With tenure reform on everyone’s lips in Trenton, some of the ideas are starting to be put on paper, too, as lawmakers begin to frame their strategies for what coming legislation could look like.
State Sen. Teresa Ruiz (D-Essex), the Senate’s lead player on the issue as chairman of its education committee, yesterday laid out some of the core principles that she said would likely be included in legislation she is beginning to draft.
They would include lengthening the time it takes to receive tenure from the current three years, adding a strong mentoring piece for new teachers and streamlining the dismissal process. In between, there would be some periodic review tied to teacher evaluations, Ruiz said, although she did not say if that would be a renewal or recertification.
"This tenure reform bill is not about a first-time employee,” Ruiz said in an interview. “It’s to ensure an individual who gets hired in a public school system has an opportunity to be monitored in a fair way, from beginning to end. And supported as well. It’s about respecting good teachers."
Meanwhile, her counterpart in the Assembly, state Assemblyman Patrick Diegnan (D-Middlesex) said he also would support extending the amount of time required to receive tenure to five years. An Assembly bill that contains that extension has already been drafted, he said.
But Diegnan, chairman of the Assembly’s education panel, said he did not see the need for a major overhaul of tenure protections.
"Yes, maybe it needs some attention," he said in an interview. “But I am an advocate of tenure, and abolishing it would be a mistake. You don’t want every time a new school board gets elected that it goes after a teacher it doesn’t like.”
There is, of course, another big player in this debate, and the Democrats’ comments come as Gov. Chris Christie’s administration is still formulating its own plans. A task force appointed by the governor is currently meeting to devise a statewide evaluation system for teachers and principals that would help determine how they are paid, retained and potentially dismissed.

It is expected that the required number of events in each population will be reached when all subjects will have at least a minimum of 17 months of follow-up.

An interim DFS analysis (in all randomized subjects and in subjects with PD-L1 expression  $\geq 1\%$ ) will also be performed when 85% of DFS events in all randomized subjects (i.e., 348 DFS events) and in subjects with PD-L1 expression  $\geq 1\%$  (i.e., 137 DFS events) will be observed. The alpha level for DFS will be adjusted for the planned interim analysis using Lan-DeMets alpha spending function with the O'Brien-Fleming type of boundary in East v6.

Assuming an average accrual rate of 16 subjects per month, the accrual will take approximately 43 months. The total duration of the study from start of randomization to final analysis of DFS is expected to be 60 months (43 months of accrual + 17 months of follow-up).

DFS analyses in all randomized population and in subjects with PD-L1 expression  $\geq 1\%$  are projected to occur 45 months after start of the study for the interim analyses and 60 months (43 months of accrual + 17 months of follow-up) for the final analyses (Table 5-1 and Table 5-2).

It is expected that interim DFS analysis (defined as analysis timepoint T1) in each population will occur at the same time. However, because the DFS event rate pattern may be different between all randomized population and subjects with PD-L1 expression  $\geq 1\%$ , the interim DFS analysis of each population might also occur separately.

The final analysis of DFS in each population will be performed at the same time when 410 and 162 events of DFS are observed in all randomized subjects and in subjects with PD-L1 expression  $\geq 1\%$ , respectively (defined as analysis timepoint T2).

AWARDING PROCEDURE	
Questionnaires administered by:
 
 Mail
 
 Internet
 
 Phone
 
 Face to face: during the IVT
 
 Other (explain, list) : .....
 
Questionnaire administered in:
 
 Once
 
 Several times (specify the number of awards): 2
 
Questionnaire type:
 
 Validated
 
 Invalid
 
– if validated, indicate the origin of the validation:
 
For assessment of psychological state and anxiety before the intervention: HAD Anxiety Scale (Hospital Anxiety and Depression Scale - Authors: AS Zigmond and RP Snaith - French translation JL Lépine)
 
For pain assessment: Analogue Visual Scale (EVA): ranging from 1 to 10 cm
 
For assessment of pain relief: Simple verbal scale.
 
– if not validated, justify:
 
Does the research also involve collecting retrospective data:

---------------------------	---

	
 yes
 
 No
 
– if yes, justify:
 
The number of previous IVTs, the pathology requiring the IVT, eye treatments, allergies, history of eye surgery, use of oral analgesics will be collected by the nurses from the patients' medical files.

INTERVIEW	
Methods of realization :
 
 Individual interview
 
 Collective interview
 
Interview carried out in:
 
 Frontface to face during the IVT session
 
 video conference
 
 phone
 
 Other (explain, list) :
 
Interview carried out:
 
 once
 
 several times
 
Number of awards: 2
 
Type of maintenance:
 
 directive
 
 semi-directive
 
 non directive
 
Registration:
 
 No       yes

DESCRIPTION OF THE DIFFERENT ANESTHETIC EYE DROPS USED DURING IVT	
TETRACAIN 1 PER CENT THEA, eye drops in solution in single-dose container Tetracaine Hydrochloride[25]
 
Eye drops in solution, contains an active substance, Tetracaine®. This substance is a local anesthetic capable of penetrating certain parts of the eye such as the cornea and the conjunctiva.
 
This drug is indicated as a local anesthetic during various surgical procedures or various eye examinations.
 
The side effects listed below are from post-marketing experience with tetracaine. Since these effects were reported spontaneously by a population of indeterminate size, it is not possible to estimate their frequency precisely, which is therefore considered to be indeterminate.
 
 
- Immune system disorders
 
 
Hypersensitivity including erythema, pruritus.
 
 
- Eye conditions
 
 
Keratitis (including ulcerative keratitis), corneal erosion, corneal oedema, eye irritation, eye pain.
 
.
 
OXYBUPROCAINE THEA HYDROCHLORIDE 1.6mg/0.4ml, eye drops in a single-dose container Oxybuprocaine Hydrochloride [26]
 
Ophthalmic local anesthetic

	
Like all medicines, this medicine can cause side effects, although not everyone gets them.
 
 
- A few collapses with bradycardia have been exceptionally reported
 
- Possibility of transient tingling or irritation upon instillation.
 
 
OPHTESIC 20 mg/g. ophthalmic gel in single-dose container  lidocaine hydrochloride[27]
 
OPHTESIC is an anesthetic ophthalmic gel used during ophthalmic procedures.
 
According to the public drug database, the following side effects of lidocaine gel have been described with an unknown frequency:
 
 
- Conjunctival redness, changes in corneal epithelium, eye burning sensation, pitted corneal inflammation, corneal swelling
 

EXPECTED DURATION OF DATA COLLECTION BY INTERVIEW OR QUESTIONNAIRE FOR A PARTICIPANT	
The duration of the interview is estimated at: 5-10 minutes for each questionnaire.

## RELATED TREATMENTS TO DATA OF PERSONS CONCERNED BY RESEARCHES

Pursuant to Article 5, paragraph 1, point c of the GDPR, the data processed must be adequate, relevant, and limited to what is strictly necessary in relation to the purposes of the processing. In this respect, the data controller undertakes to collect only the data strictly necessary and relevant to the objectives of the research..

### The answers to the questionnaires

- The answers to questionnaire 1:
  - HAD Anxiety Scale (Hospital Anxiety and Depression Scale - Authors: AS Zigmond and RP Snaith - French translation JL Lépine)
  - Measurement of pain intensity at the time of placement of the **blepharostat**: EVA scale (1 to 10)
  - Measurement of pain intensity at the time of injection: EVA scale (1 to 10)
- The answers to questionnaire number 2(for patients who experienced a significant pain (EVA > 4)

Christie has said a proposal to eliminate tenure is not out of the question, saying it has protected bad teachers at the expense of schoolchildren.
Yesterday, Ruiz reflected on last week’s five-hour hearing before her committee, where educators, experts, association leaders and academics testified on the merits and demerits of the tenure job protections.
“There were a lot things echoed that are things that I would definitely have strong consideration for in the bill,” she said. “We heard that extending the timeframe would really prove positive to really giving a person an opportunity to fulfill their full achievement. Or mentoring them in the first year, which has significant positive impact.”
She also said the dismissal process for ineffective teachers clearly needs to be improved, providing a system that would be “a fair way but a cleaner way.”
“And certainly an evaluation process after you become tenured,” she said. “We have to ensure that any individual in the classroom has proven effectiveness and success during their lifetime.”
The New Jersey Education Association (NJEA), the teachers union, has weighed in with its own proposal that focuses on speeding up the legal process for dismissing poor-performing teachers. It would move the process from the legal system, which critics and supporters alike have said is too costly and burdensome, to independent arbitrators who would make a final decision within three months.
The NJEA has also proposed strengthening the state’s mentoring requirements, which demand that all rookie teachers have veteran mentors on staff but provides no resources or assistance for training those mentors.
“That will take a financial commitment,” said Ginger Gold Schnitzer, the NJEA’s chief lobbyist. “It does not happen by just having the teacher and mentor meet after school once in a while, there’s real time for professional collaboration.”
Schnitzer said the proposal to extend the probationary period before tenure has some merits, but not without that additional mentoring piece. “We don’t think expanding it for the sake of expanding it makes much sense,” she said.
And she said she would strongly oppose any renewable contracts or other recertification system to replace tenure.
“Until you make sure you have a good evaluation system, you can’t do this,” she said. “Schools could just find people at the top of the salary guide, put them on probation, and then fire them to replace with a younger cheaper teacher.”